Two new chips integrate functions, reduce power consumption and cost

ISC_West_Logo copy.jpgTexas Instruments will unveil the two latest additions to its DaVinci line of system-on-chips (SoCs) at the 2010 ISC West conference and exhibition next week in Las Vegas.

Overall, the chips are likely to increase the general pricing pressure on IP cameras and DVRs. In particular, the chips stand to make edge storage and basic on-board analytics and less expensive.

The new DM8168 DaVinci SoC consolidates video capture, display and control functions of a high-definition multichannel system at four times the compression performance of the TI's previous DM6467T DaVinci chip. "It's a DVR on a chip," Cyril Clocher, video business manager at TI, told Security Squared in a pre-show briefing last week.

The 8168 supports 16 simultaneous channels of H.264 high-profile D1 encoding with CIF multi-streaming, and eight channels of D1 decoding, plus video compositing and graphics supporting up to three independent displays. In high-definition configurations, the 8168 supports dual 1080p capture at 60 fps. Interfaces include Gigabit Ethernet, HDMI, DVI, SATA2, DDR2, DDR3, USB and MMC/SD.

The new chip condenses up to 10 external components onto a 20 x 15 cm board, Clocher said. These include the host processor, application specific integrated circuits used for capture and display, memory and analytics cards, and a PCI bridge. Compared to previous DaVinci chips, power dissipation with the 8168 drops by two-thirds to 8 watts. System cost, in terms of electronic bill of materials, drops to less than $70 from $140.

Hikvision is among the first TI OEM customers to employ the chip, Clocher said. Outside the surveillance space, Polycom and Radvision are using the chip in videoconferencing equipment, he added. Shipments to early adopters are expected to begin in the second quarter. TI will provide customers with video security evaluation modules, which will feature a reference hardware board, software, tools and demonstration applications that will let manufacturers evaluate video processing capabilities and performance as well as begin applications development.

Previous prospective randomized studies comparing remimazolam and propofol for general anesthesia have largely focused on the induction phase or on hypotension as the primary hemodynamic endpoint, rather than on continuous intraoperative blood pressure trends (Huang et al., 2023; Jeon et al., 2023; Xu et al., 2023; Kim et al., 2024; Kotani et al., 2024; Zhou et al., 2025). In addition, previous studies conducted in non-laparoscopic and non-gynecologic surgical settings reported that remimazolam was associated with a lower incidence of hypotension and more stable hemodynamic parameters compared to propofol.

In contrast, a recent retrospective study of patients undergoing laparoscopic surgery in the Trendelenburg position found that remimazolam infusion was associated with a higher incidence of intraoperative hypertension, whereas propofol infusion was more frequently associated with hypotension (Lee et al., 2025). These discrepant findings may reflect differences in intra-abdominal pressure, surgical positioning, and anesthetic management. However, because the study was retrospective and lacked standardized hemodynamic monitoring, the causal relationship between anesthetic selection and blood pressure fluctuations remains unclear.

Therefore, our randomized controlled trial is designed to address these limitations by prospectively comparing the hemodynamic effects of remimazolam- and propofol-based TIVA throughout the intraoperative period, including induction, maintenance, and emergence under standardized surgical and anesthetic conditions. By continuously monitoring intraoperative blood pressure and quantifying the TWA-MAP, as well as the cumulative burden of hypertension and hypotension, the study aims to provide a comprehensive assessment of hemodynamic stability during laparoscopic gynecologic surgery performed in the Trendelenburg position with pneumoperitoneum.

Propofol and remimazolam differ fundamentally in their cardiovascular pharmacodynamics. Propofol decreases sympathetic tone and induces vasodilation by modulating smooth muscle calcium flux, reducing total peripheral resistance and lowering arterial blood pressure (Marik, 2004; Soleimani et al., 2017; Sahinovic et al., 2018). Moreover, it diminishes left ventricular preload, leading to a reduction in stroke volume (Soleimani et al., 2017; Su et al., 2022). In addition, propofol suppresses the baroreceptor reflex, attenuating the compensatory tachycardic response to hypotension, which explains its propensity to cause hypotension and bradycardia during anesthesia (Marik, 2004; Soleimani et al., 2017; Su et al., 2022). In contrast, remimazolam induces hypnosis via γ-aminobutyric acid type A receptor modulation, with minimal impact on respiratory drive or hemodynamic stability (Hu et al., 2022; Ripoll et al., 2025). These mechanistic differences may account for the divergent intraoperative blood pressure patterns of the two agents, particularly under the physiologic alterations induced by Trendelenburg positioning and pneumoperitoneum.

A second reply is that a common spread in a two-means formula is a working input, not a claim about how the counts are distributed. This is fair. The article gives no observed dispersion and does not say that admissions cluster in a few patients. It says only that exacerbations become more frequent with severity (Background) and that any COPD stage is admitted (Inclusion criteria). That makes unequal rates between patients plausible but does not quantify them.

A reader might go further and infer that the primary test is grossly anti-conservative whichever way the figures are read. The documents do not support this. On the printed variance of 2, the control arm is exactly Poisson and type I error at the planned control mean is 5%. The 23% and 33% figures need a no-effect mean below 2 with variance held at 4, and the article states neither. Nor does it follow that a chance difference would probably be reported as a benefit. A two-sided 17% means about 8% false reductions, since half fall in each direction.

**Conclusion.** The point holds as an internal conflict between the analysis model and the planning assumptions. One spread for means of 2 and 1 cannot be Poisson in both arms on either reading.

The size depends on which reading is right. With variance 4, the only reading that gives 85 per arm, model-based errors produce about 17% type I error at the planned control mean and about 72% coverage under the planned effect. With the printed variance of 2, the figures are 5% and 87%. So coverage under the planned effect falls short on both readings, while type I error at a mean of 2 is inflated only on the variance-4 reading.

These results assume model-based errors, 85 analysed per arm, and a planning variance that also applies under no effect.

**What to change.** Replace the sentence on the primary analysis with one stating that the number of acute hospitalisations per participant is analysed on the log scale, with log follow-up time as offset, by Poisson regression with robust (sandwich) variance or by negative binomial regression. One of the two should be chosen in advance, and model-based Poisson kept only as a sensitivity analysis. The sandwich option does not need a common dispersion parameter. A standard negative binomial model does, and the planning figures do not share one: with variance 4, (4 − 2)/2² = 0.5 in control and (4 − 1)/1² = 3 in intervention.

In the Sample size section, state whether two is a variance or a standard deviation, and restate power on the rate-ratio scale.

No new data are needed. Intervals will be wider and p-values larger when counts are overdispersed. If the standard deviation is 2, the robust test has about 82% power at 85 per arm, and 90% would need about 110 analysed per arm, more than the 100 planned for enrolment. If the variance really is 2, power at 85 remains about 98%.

DM8168 DVR rd GUIsm.jpgIn end-user applications, among the innovations the 8168 supports is a graphical interface that can display video windows in conventional format or allow viewer to "flip through" views akin to current Windows-like set-ups (pictured). Camera groups can be easily configured using point-and-click or touch-screen commands, Clocher said.

TI's second introduction, an SoC for IP cameras, integrates basic analytics processing. HikVision also is among the first customers.

The DMVA1 chip packages "entry-level" analytics--people counting, trip zone, camera tamper, intelligent motion detection and streaming metadata--in an on-board co-processor, said Danny Petkevich, TI's video and vision business unit director.

The chip supports high, main or base profile H.264 in D1 at 30 fps, or 720p at lower frame rates, plus a secondary CIF stream. The reference design is priced at $795. Shipments will begin in the second quarter. The chip is pin-to-pin compatible with TI's DM36x DaVinci line, allowing for change-out in existing DaVinci-based cameras.